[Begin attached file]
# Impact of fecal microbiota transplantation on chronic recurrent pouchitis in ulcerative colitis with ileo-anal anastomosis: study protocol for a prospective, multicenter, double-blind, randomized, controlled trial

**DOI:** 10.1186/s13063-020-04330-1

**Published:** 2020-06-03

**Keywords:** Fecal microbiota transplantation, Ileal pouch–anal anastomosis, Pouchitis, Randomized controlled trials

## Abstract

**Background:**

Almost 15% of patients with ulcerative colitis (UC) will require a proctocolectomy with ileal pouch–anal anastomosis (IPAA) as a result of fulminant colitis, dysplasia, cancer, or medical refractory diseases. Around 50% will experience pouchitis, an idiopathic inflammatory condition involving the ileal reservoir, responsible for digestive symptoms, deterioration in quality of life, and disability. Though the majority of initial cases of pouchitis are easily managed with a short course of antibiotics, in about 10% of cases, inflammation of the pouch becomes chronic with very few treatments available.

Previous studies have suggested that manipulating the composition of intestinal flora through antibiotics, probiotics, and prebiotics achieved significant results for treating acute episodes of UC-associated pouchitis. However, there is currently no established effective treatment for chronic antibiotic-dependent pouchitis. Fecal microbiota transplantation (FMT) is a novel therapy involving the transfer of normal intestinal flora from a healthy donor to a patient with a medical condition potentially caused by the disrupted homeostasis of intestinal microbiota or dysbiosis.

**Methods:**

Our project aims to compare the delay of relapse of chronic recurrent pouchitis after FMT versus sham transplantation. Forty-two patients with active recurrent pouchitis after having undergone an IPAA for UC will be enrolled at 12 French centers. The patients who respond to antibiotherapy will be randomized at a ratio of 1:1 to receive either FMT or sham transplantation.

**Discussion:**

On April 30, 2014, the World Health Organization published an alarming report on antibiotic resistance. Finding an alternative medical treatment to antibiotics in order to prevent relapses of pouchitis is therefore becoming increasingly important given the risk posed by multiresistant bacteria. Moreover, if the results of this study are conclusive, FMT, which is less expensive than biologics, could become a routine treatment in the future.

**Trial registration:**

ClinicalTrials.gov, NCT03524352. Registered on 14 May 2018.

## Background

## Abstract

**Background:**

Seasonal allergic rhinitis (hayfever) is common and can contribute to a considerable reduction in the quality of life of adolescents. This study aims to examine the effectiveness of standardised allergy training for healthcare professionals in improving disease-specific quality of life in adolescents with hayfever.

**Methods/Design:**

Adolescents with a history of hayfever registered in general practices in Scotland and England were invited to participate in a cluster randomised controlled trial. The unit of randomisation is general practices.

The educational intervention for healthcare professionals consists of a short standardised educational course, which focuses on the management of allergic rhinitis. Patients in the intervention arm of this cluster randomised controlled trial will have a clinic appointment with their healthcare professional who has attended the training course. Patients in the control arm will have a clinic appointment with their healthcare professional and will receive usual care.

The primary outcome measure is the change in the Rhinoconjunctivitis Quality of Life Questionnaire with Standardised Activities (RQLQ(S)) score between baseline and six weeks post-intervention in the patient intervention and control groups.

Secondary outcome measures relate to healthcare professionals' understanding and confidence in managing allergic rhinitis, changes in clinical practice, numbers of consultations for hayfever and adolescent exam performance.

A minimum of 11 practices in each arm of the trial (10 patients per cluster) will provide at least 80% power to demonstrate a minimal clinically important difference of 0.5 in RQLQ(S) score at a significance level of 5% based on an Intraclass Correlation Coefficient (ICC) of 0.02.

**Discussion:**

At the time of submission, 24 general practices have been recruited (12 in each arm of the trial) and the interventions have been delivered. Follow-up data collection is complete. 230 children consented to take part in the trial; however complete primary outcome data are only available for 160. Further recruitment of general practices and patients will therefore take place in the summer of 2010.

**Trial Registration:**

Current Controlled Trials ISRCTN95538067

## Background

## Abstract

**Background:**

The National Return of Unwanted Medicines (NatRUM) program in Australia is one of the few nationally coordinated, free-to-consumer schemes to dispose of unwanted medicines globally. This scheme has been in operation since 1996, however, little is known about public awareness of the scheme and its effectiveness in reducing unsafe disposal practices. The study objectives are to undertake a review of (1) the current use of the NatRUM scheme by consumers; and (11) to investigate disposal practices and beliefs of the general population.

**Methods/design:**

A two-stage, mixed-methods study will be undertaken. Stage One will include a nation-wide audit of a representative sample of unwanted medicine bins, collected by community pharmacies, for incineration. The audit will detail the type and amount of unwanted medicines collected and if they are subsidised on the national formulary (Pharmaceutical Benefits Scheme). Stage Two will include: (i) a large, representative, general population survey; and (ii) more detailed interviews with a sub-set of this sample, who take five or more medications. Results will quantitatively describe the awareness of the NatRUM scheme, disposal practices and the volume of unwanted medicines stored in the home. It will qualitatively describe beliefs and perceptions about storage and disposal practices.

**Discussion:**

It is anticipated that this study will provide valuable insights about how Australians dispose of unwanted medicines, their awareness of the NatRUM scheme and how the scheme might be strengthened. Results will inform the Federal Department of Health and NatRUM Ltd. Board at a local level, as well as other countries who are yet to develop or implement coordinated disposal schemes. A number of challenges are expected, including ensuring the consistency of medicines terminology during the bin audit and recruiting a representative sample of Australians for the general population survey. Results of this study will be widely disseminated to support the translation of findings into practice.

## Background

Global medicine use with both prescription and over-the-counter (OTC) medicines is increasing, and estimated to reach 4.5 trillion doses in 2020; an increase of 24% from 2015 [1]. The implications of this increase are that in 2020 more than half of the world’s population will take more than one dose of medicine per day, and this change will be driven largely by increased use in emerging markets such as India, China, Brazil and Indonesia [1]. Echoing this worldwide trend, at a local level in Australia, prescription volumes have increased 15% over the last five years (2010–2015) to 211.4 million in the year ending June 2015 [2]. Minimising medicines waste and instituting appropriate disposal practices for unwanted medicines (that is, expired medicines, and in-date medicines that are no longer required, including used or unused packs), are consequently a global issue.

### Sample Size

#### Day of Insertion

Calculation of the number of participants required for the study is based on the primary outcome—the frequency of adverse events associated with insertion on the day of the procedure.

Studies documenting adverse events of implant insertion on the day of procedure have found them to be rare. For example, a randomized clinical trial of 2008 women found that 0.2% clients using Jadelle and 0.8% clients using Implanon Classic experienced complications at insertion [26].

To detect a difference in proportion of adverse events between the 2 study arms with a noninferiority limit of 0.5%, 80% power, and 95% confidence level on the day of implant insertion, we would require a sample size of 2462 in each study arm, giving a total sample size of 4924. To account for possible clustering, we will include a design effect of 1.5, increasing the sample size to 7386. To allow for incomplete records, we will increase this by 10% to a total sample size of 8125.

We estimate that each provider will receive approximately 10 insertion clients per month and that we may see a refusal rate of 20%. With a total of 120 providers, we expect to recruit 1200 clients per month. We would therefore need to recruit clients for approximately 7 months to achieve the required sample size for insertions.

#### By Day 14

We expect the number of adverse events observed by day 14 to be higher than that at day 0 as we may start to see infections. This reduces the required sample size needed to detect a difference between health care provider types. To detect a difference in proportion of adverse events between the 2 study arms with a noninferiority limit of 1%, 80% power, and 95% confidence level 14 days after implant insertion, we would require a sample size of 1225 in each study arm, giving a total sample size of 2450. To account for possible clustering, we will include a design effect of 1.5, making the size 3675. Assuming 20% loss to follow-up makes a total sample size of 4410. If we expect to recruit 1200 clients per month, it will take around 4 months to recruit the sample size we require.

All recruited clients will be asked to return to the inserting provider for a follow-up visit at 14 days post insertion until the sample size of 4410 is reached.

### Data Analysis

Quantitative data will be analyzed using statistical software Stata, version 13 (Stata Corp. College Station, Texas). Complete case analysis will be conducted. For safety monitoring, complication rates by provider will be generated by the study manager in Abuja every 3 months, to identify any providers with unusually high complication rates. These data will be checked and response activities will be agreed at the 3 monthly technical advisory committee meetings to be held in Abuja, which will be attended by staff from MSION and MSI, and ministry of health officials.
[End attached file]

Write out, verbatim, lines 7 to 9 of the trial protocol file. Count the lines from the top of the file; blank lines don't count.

Almost 15% of patients with ulcerative colitis (UC) will require a proctocolectomy with ileal pouch–anal anastomosis (IPAA) as a result of fulminant colitis, dysplasia, cancer, or medical refractory diseases. Around 50% will experience pouchitis, an idiopathic inflammatory condition involving the ileal reservoir, responsible for digestive symptoms, deterioration in quality of life, and disability. Though the majority of initial cases of pouchitis are easily managed with a short course of antibiotics, in about 10% of cases, inflammation of the pouch becomes chronic with very few treatments available.

Previous studies have suggested that manipulating the composition of intestinal flora through antibiotics, probiotics, and prebiotics achieved significant results for treating acute episodes of UC-associated pouchitis. However, there is currently no established effective treatment for chronic antibiotic-dependent pouchitis. Fecal microbiota transplantation (FMT) is a novel therapy involving the transfer of normal intestinal flora from a healthy donor to a patient with a medical condition potentially caused by the disrupted homeostasis of intestinal microbiota or dysbiosis.

**Methods:**